Feeling better now, I continued north on Notom Road, then after several miles turned left to ascend the famous Burr Trail switchbacks. At the top I aired down forgetting that shortly I would be on new pavement all the way to Boulder. But the drive through Long Canyon is beautiful, and particularly so now with the cottonwoods showing off their coats of brilliant gold. I stopped to fix a sandwich for lunch, forgetting that I've always wanted to try the cafe in Boulder. Ok, so now it will be the next time.

I stopped for some supplies in Escalante and got a road conditions report at the Grand Staircase Escalante National Monument visitors center there. Spent the night at the state park just west of town because on previous trips through there I could not find any descent open camping.

The next day I made a mental note that there really were some good spots on Hwy 12 on the way to Henryville. Entering GSENM a ways south of Cannonville I soon passed by a sign that indicated Cottonwood Road to the right. I made a u-turn and started down this road but had a feeling this was wrong and a check of the map confirmed it was indeed the wrong road. So back on the main road and down past Kodachrome Basin State Park where I found the real Cottonwood Road. That sign had mislead me a few years ago and I should have remembered it sooner. Cottonwood Road was recently graded and in the best condition I have ever seen it. Maybe that was the reason I found two motorhomes on it but they were good about letting me pass. I made good time down to Highway 89 and headed east. Just across the Arizona border there is a small convenience store that sells real beer and just about everything else. So I stocked up and returned to Lone Rock beach in the GCNRA. The beach was moderately crowded with campers for a Wednesday, but I continued south past some soft sand areas where the RVs can't go, and had a pretty great spot right on the waters edge. Before setting up I learned there was going to be an HBO crew there on Friday and Saturday filming a segment for West World. I assured the "beachmaster" I would be gone by Friday afternoon, then got busy setting up my SUP for an evening paddle. The air and water were warm and the lake was flat calm making for a very enjoyable sunset cruise. The next day I did a longer morning paddle down past all the beach campers, thinking I was glad to not be in the middle of that crowd. But it's fun to watch from a distance, doing what my late father called "snoop cruising". I was surprised to find my GPS said I had done 4.2 miles round trip. Between paddles I spent the whole day on the beach in shorts and barefoot. Had a nice beachfire that evening and shared it with Ed the beach master. Actually he was the front man for HBO who was trying to keep people out of the area for filming. He was an interesting guy who had homesteaded in Alaska with his family and had grown up there. His stories about wood gathering, running winter trap lines, and learning to stay away from his mother's abusive boyfriend were all fascinating.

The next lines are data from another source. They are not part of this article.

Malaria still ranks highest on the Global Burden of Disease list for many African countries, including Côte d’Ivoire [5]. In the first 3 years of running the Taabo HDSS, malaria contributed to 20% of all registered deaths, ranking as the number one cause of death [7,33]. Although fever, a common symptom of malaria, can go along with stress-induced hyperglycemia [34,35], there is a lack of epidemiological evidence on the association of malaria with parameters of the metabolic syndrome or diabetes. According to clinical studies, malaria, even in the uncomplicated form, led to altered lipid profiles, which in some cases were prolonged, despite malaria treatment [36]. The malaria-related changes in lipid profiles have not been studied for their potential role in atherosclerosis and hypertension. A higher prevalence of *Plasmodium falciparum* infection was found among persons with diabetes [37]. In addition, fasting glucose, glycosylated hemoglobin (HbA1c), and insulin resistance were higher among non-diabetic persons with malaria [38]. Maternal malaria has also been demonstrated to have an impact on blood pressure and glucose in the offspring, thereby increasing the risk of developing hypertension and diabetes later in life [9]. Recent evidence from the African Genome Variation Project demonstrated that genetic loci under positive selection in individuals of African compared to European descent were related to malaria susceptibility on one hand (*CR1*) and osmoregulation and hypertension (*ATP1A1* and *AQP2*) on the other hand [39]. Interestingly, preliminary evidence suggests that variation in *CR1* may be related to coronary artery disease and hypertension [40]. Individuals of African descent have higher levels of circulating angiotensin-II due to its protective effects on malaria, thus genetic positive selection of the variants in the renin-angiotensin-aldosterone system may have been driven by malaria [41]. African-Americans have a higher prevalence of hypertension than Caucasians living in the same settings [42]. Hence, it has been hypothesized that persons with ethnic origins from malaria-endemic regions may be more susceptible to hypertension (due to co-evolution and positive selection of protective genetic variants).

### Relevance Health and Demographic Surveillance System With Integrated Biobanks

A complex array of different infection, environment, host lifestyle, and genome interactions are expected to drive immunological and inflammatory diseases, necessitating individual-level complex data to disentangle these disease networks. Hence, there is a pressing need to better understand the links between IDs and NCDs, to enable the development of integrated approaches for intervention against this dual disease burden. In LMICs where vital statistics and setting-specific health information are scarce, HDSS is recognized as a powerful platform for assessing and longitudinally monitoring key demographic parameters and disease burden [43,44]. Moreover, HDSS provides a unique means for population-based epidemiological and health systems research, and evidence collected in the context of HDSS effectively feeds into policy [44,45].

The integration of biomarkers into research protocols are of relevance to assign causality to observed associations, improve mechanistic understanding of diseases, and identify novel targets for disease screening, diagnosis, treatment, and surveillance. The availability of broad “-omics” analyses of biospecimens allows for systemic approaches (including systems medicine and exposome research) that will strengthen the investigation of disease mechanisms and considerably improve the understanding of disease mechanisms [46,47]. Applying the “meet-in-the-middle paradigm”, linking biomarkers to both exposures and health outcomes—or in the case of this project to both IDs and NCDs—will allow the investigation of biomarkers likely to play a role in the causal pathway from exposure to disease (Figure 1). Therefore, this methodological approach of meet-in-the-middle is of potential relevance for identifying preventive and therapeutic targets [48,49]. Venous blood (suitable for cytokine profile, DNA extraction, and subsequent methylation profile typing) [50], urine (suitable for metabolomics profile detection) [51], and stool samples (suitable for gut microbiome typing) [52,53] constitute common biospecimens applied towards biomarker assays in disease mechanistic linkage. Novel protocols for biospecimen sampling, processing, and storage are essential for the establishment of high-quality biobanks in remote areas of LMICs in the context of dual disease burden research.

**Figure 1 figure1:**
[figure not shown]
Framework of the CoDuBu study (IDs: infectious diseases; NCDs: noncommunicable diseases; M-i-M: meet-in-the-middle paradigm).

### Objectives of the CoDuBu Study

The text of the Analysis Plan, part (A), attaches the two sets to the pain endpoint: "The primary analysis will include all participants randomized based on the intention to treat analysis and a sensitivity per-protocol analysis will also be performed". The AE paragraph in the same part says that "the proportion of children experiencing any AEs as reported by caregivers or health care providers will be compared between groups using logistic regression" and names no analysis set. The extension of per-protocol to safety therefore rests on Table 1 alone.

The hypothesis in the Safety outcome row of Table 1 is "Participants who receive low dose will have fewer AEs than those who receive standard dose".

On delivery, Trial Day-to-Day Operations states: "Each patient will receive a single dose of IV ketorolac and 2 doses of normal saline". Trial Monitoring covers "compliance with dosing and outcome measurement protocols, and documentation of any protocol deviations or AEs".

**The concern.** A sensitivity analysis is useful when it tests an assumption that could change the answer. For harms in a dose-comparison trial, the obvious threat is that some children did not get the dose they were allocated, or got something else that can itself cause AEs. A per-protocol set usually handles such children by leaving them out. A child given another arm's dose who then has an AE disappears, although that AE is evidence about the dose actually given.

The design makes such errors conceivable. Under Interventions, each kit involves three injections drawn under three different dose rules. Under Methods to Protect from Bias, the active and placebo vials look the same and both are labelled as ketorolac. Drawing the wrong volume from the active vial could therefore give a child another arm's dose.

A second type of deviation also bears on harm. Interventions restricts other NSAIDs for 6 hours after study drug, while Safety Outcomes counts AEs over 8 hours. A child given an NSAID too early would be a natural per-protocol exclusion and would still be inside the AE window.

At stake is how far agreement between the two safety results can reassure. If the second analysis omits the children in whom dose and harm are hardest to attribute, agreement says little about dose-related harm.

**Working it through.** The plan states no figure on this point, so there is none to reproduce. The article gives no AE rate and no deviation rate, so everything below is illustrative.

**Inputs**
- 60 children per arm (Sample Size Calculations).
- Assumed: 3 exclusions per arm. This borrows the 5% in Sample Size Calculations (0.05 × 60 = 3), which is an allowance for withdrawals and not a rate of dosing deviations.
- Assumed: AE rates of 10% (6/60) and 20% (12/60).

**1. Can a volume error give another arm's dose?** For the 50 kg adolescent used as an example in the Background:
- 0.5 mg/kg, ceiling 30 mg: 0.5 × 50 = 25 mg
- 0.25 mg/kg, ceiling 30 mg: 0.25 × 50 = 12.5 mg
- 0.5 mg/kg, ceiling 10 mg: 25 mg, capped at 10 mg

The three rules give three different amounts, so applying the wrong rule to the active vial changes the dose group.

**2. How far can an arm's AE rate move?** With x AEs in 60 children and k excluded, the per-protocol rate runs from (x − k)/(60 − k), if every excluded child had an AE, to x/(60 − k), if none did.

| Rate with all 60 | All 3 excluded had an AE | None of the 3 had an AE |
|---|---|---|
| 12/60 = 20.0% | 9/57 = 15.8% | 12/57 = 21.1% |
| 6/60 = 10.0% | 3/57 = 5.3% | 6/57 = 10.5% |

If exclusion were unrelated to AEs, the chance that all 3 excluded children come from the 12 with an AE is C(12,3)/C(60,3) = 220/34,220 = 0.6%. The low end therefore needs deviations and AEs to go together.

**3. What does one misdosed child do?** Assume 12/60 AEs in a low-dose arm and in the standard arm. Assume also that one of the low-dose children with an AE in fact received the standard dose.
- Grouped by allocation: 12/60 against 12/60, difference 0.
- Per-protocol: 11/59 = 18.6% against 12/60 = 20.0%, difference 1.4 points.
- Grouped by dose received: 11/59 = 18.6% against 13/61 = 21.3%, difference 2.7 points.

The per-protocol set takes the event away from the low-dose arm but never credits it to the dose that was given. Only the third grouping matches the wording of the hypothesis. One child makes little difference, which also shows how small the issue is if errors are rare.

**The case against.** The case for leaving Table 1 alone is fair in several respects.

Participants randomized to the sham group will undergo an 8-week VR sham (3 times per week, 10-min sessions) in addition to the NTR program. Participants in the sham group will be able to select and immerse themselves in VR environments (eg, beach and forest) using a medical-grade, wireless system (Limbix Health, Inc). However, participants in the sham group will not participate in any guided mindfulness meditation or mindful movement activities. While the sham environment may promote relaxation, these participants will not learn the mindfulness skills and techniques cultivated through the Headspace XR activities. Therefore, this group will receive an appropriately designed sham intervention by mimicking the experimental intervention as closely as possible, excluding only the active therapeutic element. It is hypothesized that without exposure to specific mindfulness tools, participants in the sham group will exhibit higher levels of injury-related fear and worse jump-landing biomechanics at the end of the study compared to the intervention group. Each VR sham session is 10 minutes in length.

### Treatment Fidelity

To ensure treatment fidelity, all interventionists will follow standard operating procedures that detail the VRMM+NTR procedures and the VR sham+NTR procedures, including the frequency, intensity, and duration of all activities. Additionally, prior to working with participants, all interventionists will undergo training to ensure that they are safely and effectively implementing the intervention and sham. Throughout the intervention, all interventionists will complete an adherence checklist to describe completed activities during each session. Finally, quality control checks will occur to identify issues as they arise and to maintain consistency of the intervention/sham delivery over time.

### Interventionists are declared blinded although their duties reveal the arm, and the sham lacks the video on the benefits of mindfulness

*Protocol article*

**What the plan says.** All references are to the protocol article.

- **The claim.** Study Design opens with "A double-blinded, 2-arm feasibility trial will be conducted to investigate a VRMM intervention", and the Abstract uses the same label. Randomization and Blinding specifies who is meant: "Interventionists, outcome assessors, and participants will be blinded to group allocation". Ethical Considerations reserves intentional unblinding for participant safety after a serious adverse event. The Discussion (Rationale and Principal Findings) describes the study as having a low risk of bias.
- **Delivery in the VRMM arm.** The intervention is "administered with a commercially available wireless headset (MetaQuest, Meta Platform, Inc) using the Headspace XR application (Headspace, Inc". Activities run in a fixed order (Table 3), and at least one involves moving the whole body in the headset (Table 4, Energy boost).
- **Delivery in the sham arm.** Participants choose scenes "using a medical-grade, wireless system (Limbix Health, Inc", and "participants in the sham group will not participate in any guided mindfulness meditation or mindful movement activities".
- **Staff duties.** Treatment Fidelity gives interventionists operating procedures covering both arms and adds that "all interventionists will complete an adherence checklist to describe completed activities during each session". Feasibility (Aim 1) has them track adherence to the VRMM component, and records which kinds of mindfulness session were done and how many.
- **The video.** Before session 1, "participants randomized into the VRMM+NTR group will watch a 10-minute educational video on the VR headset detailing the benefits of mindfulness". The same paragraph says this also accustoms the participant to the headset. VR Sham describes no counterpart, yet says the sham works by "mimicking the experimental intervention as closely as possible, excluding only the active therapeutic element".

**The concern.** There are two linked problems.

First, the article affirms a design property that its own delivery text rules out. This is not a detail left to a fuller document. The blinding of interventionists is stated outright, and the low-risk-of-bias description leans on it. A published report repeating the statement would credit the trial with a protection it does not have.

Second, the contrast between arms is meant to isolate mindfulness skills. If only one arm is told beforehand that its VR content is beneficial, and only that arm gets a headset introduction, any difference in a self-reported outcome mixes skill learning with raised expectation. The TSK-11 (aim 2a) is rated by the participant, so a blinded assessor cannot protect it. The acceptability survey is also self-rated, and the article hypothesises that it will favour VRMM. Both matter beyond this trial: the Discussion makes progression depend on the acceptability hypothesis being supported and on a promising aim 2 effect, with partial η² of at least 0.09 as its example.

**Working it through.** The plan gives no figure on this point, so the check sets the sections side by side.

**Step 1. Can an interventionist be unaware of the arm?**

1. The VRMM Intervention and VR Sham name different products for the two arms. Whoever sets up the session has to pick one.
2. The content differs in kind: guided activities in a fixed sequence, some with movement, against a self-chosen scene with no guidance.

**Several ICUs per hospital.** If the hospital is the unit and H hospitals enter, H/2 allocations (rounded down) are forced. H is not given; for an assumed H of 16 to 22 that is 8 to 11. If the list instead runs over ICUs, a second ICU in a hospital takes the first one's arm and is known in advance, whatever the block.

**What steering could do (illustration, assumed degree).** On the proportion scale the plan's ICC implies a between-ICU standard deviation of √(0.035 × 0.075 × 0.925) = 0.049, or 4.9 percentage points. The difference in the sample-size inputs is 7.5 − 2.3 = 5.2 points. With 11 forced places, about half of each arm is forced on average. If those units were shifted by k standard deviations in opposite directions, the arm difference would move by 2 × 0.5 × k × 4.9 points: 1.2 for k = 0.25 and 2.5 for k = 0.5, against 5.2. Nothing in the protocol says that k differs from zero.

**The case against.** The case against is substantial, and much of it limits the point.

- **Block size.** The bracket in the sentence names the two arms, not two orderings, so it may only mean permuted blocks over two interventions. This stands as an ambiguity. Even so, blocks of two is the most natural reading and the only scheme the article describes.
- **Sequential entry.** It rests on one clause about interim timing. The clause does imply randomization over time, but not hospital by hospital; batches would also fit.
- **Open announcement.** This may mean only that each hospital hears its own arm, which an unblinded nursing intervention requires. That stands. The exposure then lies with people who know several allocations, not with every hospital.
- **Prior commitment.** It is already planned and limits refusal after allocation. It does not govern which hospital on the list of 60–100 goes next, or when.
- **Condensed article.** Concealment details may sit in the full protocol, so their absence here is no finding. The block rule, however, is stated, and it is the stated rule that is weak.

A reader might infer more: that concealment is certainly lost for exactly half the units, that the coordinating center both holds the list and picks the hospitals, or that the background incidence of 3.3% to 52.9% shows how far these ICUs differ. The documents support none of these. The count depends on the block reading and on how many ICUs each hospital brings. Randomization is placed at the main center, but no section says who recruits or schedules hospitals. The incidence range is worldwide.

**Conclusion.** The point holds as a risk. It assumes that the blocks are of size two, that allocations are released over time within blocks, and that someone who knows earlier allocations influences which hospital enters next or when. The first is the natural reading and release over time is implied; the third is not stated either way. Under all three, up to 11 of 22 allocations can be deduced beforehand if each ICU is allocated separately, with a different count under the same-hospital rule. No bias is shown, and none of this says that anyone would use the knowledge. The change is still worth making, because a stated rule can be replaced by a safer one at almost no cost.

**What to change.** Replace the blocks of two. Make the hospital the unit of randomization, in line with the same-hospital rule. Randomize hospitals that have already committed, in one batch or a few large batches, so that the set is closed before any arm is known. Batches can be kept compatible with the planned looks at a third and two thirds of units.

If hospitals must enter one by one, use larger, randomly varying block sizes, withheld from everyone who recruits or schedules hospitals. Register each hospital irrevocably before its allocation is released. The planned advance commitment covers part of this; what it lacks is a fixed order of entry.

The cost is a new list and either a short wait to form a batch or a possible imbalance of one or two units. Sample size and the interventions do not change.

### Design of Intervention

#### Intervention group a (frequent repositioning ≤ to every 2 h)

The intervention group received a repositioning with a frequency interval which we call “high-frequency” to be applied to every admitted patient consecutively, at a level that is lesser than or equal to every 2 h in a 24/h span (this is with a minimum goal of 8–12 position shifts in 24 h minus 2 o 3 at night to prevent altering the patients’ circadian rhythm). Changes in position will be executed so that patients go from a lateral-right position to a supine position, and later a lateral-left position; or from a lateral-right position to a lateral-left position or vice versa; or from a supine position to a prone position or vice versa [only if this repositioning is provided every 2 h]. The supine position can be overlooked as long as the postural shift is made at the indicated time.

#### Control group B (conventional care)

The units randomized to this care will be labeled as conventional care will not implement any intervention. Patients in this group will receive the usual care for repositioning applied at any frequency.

The next morning I did a few more brief paddles and even got Ed up on the board. I was slow packing up but had to make way for the film crew. While stopped at the same convenience store a guy approached me and offered me $150 if I would stay and help with security for HBO. I declined wanting to get to solitude and one of the best places nearby is Alstrom Point, where I was headed next. I drove out to the same great spot I found last year, right on the edge of a big drop and with astounding views of Lake Powell far below. Not long after setting up my camp the wind began to rattle the trailer and by 8:00 was really giving it the shakes. Guesstimated the wind a steady 40 mph with gusts to 60. I chuckled to myself as I pictured all the beach campers struggling with tents, awnings, camp chairs, etc. The film crew would be hurting too.

The next day was calm which I'm sure was welcomed by the film crew. I broke camp early and headed out to Croton Road. I saw one low clearance SUV on the way in and told her the area was empty. Turns out she was the only moving vehicle I saw all day after 57 miles and 7 hours of driving. I drove Croton just last year and didn't remember it being quite so difficult. There were many climbs on steep, rough and narrow ledge roads and a few moderate wash outs. I guess because I was solo this time I was more cautious of the road conditions. Soon I came to Left Hand Collet Road and turned east, not left, but right. LHC is probably the most challenging road in all of GSENM but it had flooded recently and that was followed by a rough regrading. A few ledges and tight spots will get your attention. Soon I broke out of the canyon at 20 Mile Wash Dino Tracks site and camped close by in a very cosy cul-de-sac.

The next morning was a Sunday so Hole-in-the-Rock Road was choked with tourists heading south. That road is pretty washboarded and I wondered how many of the compact cars I saw would give up and return to the pavement long before seeing HIR. Learned after getting home that Martin, from the Desert Expedition trips, passed by me headed south. Upon arriving at Hwy 12 I aired up and headed towards home. While driving the fairly long section from Torey to Hanksville I was amazed to see the road was nearly deserted, even going through usually very busy Capitol Reef NP. Hard to understand on a beautiful fall day with peak colors everywhere. That last night I camped on a quiet side road not far from I-70.

Morning found me driving home through Grand Junction and on to my home in Cedaredge. Always good to return home but at the same time I was missing the freedom of the open road.

Some trip stats: 736 miles, 215 on dirt and 13 days. Costs: fuel $249, food & drink $167, misc $50.

Photos added later when I have a better signal.

Ace


Some of the promised photos about five months late. Just forgot.